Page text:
If you are not familiar with the writings of Josephus, you will be by the end of this article. They have been at the center of the debate on the historicity of Jesus since the discovery of the “Testimonium Flavianum”, or the testimony of Flavius Josephus, a section of his writings that supposedly reference Jesus. Unfortunately, there are quite a few problems with the authenticity of these writings that scholars are fiercely debating both for and against. Let’s get into it.
Per Wikipedia, here is some information on who he was, when he lived and the Jesus controversy:
Who was he and when did he live?
Titus Flavius Josephus (/dʒoʊˈsiːfəs/; Greek: Φλάβιος Ἰώσηπος; 37 – c. 100), born Yosef ben Matityahu (Hebrew: יוסף בן מתתיהו, Yosef ben Matityahu; Greek: Ἰώσηπος Ματθίου παῖς), was a first-century Romano-Jewish historian who was born in Jerusalem—then part of Roman Judea—to a father of priestly descent and a mother who claimed royal ancestry.
He initially fought against the Romans during the First Jewish–Roman War as head of Jewish forces in Galilee, until surrendering in 67 CE to Roman forces led by Vespasian after the six-week siege of Jotapata. Josephus claimed the Jewish Messianic prophecies that initiated the First Roman-Jewish War made reference to Vespasian becoming Emperor of Rome. In response Vespasian decided to keep Josephus as a slave and presumably interpreter. After Vespasian became Emperor in 69 CE, he granted Josephus his freedom, at which time Josephus assumed the emperor’s family name of Flavius.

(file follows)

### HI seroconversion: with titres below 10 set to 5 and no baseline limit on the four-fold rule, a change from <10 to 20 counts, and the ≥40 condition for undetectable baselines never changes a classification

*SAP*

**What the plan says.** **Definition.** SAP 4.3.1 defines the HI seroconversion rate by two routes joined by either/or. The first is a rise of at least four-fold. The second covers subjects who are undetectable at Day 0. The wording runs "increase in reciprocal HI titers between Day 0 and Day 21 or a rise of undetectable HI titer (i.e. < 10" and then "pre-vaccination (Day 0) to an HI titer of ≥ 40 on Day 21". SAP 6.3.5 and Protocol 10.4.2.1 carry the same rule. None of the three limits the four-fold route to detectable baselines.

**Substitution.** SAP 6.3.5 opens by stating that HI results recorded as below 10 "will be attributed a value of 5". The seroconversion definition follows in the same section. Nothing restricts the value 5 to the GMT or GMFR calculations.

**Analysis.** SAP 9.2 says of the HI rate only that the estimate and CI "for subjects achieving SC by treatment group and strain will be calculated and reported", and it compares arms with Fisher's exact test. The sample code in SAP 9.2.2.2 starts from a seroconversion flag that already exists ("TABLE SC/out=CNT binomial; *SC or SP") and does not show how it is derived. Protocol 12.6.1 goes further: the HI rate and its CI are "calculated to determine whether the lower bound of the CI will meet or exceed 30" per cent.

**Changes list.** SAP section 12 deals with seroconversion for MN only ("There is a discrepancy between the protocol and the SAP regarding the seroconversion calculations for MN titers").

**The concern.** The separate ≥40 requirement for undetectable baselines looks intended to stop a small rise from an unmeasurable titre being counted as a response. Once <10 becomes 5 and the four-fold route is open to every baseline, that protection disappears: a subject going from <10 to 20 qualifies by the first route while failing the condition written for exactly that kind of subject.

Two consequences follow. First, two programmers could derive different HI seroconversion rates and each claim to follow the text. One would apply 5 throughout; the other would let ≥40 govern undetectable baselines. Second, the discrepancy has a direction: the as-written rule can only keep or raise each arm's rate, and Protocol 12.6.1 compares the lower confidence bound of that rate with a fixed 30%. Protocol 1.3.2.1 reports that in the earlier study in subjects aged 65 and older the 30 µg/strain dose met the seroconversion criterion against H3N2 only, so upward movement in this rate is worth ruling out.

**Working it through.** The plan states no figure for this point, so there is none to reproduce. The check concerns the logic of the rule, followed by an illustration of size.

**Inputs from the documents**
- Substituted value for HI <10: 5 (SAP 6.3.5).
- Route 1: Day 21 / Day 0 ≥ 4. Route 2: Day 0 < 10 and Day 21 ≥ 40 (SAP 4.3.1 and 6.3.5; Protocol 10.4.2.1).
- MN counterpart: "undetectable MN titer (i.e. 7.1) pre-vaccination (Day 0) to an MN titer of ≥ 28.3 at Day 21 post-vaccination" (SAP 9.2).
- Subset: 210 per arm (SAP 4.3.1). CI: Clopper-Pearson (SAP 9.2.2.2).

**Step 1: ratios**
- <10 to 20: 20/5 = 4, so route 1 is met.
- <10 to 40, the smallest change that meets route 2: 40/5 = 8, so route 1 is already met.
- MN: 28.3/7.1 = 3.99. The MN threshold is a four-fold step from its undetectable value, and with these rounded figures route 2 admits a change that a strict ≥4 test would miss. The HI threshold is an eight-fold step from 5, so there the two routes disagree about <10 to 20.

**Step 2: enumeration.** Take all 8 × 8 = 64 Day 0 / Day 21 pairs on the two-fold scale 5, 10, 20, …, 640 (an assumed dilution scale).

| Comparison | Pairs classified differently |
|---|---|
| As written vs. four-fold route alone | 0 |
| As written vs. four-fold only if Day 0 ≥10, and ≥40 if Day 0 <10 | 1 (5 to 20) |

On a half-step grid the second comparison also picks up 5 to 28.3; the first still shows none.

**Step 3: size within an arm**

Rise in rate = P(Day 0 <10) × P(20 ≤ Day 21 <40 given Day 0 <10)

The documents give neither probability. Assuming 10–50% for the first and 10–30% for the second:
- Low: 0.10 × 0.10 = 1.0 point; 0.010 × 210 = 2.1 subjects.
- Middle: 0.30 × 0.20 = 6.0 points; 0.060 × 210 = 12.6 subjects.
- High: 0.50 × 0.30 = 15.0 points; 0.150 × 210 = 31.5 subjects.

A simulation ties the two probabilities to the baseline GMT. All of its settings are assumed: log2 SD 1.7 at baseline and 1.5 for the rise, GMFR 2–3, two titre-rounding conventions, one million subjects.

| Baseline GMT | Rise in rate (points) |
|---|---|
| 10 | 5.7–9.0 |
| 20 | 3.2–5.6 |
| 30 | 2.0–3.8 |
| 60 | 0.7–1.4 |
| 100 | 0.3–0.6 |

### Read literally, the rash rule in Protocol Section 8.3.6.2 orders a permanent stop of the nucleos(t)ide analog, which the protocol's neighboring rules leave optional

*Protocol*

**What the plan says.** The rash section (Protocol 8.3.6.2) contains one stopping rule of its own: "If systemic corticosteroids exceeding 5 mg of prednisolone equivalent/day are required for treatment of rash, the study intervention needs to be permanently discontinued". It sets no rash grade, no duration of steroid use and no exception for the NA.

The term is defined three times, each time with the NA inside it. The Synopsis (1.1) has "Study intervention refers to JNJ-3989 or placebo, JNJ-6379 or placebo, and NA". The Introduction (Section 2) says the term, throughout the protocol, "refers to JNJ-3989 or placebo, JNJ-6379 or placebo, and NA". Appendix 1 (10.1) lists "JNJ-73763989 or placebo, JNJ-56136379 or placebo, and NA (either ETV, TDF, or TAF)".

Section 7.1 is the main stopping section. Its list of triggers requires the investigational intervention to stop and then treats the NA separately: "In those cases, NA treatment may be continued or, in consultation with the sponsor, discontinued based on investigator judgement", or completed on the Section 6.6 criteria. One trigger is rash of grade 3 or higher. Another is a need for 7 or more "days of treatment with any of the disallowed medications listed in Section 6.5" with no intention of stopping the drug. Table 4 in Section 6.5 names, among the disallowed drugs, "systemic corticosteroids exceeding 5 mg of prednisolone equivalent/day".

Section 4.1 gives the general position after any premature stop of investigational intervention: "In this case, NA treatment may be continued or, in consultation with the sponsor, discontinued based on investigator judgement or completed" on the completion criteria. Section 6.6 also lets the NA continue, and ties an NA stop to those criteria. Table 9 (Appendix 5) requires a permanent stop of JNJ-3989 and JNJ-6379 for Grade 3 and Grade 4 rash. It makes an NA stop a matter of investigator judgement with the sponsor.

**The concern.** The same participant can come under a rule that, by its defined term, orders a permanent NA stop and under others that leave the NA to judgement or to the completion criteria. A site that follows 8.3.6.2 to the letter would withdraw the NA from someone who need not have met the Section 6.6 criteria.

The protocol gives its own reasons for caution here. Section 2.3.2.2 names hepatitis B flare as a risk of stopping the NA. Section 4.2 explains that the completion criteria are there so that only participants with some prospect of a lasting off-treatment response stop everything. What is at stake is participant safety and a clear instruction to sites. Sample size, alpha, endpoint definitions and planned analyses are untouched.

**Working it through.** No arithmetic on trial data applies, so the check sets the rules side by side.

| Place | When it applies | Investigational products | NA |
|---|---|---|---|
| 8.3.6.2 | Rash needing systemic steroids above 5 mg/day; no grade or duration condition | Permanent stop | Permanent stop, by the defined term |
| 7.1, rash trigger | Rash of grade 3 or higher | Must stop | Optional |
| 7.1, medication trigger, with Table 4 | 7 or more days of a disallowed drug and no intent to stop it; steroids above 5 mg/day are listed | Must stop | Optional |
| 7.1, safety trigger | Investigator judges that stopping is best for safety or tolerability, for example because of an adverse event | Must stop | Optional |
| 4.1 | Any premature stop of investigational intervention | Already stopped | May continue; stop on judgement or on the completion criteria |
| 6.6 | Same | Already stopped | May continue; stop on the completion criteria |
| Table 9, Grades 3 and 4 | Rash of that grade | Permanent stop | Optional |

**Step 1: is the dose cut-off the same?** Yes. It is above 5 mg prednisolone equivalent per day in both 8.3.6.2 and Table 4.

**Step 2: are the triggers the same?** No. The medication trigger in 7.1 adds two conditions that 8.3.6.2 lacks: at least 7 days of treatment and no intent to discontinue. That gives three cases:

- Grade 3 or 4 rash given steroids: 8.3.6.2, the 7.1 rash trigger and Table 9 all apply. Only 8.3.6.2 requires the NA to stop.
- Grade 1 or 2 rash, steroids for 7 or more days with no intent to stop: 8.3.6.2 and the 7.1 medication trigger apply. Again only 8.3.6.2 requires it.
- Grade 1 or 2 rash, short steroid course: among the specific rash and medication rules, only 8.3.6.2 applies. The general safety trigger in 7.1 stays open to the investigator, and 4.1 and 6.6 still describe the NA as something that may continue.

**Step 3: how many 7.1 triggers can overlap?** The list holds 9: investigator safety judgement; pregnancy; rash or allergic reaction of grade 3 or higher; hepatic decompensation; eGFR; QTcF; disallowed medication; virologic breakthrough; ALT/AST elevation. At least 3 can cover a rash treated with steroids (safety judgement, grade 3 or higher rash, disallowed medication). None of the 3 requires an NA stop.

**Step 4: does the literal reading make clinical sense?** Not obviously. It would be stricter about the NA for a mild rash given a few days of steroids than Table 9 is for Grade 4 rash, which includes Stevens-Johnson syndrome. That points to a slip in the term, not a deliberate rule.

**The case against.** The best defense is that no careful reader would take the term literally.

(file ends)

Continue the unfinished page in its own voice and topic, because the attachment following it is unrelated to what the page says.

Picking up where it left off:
Flavius Josephus fully defected to the Roman side and was granted Roman citizenship. He became an advisor and friend of Vespasian’s son Titus, serving as his translator when Titus led the Siege of Jerusalem. Since the siege proved ineffective at stopping the Jewish revolt, the city’s destruction and the looting and destruction of Herod’s Temple (Second Temple) soon followed.
Josephus recorded Jewish history, with special emphasis on the first century CE and the First Jewish–Roman War (66–70 CE), including the Siege of Masada. His most important works were The Jewish War (c. 75) and Antiquities of the Jews (c. 94). The Jewish War recounts the Jewish revolt against Roman occupation. Antiquities of the Jews recounts the history of the world from a Jewish perspective for an ostensibly Greek and Roman audience. These works provide valuable insight into first century Judaism and the background of Early Christianity, although not specifically mentioned by Josephus. Josephus’ works are the chief source next to the Bible for the history and antiquity of ancient Palestine.
The Jesus controversy is mainly over the Testimonium Flavianum, which is quoted below:
About this time there lived Jesus, a wise man, if indeed one ought to call him a man. For he was one who performed surprising deeds and was a teacher of such people as accept the truth gladly. He won over many Jews and many of the Greeks. He was the Christ. And when, upon the accusation of the principal men among us, Pilate had condemned him to a cross, those who had first come to love him did not cease. He appeared to them spending a third day restored to life, for the prophets of God had foretold these things and a thousand other marvels about him. And the tribe of the Christians, so called after him, has still to this day not disappeared.
That looks pretty convincing on the surface, doesn’t it?
For starters, let’s look at what the Catholic Encyclopedia says about this passage:
“Flavius Josephus.” Catholic Encyclopedia. “Attempts have been made to refute the objections brought against this passage both for internal and external reasons, but the difficulty has not been definitively settled. The passage seems to suffer from repeated interpolations“. http://www.newadvent.org/cathen/08522a.htm
That’s from the Catholic Encyclopedia, people. Not some conspiracy theory site. Interpolation is the insertion of something of a different nature into something else. So, essentially, meddling by the keepers of this text, who were Christians.